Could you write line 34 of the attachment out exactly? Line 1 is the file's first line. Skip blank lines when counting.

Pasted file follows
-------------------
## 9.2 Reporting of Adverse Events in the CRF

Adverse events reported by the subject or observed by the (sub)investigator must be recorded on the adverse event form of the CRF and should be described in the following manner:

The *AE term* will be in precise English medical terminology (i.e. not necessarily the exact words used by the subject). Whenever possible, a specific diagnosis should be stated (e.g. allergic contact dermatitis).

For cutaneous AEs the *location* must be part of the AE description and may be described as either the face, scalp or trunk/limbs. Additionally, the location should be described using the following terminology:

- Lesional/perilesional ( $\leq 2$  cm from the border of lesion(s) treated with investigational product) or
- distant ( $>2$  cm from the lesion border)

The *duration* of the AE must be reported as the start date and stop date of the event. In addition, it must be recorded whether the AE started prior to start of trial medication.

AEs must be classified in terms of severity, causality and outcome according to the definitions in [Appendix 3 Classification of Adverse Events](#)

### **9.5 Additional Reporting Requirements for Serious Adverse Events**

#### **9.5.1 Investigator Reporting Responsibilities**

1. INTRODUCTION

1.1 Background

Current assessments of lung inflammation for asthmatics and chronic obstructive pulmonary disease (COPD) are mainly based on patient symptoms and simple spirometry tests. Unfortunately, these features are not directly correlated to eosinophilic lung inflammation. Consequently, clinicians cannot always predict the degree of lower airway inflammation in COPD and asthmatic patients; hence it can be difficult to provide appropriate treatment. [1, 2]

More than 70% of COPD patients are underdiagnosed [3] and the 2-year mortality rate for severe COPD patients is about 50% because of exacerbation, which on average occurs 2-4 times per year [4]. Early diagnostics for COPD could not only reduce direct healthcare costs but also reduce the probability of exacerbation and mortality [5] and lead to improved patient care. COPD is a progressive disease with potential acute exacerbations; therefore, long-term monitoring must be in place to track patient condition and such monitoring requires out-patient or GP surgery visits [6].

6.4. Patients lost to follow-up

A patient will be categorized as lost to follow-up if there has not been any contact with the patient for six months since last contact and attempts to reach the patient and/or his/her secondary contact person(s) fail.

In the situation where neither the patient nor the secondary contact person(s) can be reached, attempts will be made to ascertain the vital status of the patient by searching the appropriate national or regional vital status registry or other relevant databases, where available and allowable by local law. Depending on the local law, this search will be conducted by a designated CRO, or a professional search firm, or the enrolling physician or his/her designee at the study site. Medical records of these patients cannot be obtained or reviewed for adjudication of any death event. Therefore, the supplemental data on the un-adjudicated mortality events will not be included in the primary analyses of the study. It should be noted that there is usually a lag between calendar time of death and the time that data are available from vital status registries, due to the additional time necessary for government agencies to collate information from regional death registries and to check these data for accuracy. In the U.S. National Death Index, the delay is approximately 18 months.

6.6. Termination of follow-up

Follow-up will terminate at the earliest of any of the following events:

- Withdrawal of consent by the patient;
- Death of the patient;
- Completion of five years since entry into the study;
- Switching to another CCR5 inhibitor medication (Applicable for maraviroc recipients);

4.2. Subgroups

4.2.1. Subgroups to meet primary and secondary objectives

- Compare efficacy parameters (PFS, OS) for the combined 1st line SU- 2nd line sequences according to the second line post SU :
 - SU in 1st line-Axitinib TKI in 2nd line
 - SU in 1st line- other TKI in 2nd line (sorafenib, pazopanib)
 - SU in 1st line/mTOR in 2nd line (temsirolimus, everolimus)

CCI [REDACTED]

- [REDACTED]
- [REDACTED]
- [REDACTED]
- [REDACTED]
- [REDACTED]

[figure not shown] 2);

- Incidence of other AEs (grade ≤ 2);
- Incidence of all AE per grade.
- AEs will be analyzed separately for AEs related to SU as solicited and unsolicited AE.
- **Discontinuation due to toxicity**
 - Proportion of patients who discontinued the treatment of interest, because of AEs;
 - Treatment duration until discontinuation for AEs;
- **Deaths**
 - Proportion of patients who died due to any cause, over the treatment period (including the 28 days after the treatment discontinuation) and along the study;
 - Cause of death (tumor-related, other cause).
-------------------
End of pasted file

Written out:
- [REDACTED]